Despite lacking basic human feelings and emotions, I'm surprisingly a very nice person. I discovered this last week on my way to work when I attempted to tell off a wayward driver who nearly sideswiped my sweet ass on Connecticut Avenue.
The spar started when this bitch started tailing me and honking. I'm not sure what she expected me to do as, unfortunately, my 1980 Peugeot is not a hover-bike (I know, I'm as surprised as you are). After turning quickly and giving her a rather poignant snarl of disdain, she decided to nearly take me out when she proceeded to narrowly swerve around me only to slam on her brakes at the red light causing a near-collision (as I was clearly planning to scofflaw that sh*t and barrel through last minute, because I'm skilled like that). Anyway, not only was I forced to slam on my brakes, but I literally ran into the back of her car, barely escaping major injury to my person and my bike. Understandably, I was a tad irked. And by "a tad irked," I mean "more angry than a pudgy little German boy whose computer games aren't loading fast enough." (OK, maybe not that angry...)
Anyway, while that whole experience may sound overwhelmingly negative (you know, nearly getting killed and all) there is a plus-side to this kind of incident: Cycling allows you free reign to flip the bird, scream expletives at people and generally act like a jackass. It's cathartic and lovely. Think about it, that kind of behavior gets you fired at work. On a bike, it makes you a badass.
Unless you're me, of course, which brings me to my point. I'm too f*cking nice.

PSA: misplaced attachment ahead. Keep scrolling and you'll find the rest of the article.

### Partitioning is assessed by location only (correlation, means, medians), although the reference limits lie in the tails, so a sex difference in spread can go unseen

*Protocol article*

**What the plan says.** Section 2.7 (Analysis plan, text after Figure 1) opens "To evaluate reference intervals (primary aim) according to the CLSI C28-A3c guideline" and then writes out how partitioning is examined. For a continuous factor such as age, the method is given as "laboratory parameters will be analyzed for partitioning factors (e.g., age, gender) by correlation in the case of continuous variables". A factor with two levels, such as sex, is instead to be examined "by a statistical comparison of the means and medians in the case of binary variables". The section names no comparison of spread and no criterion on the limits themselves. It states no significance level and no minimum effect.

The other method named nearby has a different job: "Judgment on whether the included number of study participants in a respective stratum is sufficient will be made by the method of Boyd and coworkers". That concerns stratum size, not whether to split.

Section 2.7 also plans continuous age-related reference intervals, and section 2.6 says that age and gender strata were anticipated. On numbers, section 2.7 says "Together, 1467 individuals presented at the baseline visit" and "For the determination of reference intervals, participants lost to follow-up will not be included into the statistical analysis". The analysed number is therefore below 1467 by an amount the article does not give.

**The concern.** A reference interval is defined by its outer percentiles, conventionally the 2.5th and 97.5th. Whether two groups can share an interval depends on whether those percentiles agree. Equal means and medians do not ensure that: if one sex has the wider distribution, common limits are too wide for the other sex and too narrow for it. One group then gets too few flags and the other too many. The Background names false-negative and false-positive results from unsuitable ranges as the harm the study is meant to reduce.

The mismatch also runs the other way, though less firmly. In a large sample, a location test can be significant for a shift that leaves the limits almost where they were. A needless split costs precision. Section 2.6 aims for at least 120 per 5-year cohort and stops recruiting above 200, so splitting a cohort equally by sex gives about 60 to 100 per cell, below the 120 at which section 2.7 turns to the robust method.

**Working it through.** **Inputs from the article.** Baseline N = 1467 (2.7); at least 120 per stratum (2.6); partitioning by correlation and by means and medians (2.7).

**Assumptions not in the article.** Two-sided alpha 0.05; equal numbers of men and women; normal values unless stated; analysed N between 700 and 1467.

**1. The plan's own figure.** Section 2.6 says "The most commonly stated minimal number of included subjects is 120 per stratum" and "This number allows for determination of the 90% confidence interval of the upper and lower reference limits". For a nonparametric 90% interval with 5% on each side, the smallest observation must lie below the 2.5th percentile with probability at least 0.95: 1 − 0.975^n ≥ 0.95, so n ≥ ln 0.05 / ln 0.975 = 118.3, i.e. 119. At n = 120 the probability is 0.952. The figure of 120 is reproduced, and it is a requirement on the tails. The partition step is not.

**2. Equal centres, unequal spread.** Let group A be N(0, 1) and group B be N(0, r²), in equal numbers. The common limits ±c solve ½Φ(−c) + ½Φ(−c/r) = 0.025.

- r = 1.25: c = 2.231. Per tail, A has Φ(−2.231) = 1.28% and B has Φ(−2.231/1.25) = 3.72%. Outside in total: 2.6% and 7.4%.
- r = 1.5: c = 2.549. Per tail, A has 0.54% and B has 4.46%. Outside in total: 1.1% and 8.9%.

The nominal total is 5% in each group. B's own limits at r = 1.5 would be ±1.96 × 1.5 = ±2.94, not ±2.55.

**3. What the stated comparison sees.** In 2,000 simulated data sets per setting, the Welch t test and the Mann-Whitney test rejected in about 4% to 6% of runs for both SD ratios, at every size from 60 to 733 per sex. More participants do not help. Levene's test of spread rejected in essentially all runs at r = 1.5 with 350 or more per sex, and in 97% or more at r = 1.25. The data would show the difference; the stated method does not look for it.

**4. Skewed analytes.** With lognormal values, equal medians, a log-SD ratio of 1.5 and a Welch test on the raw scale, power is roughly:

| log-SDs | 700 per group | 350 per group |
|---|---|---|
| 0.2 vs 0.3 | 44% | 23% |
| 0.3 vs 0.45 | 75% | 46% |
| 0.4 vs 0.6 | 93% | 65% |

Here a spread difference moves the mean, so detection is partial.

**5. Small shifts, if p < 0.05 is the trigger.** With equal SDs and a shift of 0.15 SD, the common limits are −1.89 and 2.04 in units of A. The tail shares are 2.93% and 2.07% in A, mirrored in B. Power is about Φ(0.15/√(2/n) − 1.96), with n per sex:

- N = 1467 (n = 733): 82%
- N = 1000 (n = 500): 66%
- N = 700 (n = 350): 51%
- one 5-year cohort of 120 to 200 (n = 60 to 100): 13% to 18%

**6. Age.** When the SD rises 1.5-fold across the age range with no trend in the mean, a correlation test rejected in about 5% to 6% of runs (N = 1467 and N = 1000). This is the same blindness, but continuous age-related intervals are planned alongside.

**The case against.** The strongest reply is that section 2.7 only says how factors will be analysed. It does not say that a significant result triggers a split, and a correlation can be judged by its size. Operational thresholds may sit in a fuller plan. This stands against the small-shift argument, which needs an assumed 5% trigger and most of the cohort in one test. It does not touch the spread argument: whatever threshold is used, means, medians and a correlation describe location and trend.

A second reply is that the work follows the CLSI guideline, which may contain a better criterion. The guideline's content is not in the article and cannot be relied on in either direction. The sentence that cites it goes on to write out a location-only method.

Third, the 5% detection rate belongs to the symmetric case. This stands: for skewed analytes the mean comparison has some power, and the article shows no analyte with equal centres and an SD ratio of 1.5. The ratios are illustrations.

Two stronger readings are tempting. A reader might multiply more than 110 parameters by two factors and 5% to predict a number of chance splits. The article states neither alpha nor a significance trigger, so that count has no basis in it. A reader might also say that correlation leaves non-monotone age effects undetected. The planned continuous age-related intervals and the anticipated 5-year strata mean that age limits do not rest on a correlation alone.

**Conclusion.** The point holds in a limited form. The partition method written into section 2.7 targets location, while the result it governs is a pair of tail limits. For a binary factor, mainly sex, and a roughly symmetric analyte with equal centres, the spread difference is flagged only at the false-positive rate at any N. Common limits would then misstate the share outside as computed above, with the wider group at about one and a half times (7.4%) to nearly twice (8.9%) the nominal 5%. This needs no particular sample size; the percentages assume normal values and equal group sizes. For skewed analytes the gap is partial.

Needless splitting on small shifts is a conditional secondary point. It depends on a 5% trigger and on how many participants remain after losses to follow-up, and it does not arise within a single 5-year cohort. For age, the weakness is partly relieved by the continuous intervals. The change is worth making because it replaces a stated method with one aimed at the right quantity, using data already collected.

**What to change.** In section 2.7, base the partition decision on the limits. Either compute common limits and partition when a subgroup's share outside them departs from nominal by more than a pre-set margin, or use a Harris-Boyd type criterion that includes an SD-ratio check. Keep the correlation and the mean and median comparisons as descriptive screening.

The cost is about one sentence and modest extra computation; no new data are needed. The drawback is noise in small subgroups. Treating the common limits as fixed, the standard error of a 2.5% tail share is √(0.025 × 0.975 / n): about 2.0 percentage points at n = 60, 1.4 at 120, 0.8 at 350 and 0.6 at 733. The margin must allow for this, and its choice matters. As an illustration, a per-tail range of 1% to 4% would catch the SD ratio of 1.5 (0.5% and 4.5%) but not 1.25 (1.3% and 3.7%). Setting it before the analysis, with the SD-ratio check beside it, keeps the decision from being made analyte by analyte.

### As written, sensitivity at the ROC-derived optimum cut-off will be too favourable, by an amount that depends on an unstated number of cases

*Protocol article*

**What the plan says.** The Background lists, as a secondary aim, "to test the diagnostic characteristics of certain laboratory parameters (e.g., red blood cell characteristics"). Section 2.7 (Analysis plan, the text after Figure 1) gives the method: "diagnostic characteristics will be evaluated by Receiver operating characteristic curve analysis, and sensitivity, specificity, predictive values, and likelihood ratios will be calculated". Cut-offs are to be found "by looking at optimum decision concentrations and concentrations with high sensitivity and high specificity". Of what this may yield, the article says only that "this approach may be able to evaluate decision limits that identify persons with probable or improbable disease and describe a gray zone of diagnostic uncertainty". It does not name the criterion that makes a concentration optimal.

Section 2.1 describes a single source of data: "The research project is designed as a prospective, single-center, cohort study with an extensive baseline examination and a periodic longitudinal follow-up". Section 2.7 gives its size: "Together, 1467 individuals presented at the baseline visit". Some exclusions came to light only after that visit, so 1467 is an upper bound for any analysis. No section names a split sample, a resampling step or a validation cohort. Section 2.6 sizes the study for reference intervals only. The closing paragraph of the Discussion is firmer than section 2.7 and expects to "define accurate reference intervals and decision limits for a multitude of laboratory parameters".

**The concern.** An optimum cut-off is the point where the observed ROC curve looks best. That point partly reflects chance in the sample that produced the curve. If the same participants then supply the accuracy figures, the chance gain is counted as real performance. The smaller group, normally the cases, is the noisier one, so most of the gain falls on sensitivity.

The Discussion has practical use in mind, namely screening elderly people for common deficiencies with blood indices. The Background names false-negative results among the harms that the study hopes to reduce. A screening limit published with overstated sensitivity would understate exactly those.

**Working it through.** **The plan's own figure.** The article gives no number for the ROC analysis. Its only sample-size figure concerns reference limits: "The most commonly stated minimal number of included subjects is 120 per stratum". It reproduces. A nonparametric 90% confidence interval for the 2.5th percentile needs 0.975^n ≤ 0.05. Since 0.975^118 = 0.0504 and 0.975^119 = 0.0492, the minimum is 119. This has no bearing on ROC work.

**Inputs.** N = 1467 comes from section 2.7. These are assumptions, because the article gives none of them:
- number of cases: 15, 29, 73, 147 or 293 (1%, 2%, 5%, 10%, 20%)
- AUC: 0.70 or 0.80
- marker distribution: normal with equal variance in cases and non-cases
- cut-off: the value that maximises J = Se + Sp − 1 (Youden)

What should've happened in this situation is me keying her car. But no. My Midwestern upbringing would not allow it. Instead, after gaining my composure, I simply swerved around to her driver's side door, knocked on her window to get her attention and enunciated with great effort the words, "You're a dick." Now, this would have been slightly awesome if I didn't add one more word to that statement of fact -- "ma'am."
"You're a dick, ma'am."
Yeah. All of my accumulated badassery (even if there wasn't that much to begin with -- thanks Minnesota) vanished at that very moment. In fact, I'm pretty sure the pedestrians, including the children, crossing the street in front of me reacted with shock followed by laughter. "Did she just say 'ma'am'?" I swear one of them asked.
Yes. Yes I did. I said, "You're a dick, ma'am."
What was I thinking?! I mean, seriously, it's like reading a Shakespearean sonnet and adding "or whatever" at the end. It's retarded. I'm retarded.
But more than that, I'm disappointed. If there's any group of people with whom it's not just OK, but almost required to verbally spar and swear at, it's obnoxious drivers -- and that goes not just for cyclist-driver sparring, but for driver-driver and pedestrian-driver, as well.
For some reason, and I think this phenomenon is especially prevalent on the East Coast, it's perfectly acceptable, and sometimes even encouraged, to completely lose your composure on the road. I never really knew of the satisfaction of flipping a really good bird to a driver until I moved out here and started bike-commuting.
Growing up in Minnesota (the last place I used a bicycle on a regular basis), I never had a lot of drivers creepin' up on my sweet ass, honking incessantly, cutting me off and dangerously slamming on their brakes. Then again, I was 14 years old and it's bad form to cuss out a child, unless, of course, that child is a really angry German video game nerd (see link above) or doing "hoodrat stuff with this friends." Then it's fair game.
But drivers -- especially East Coast drivers -- are always fair game, which is why I'm feeling like an epic failure right now. I lost the game. Although I'm pretty sure after several practice sessions, I've perfected my bird-flipping skillz, my verbal assault smack-downs are clearly in need of some work. What's next? I'll see you in hell, sir? Dammit.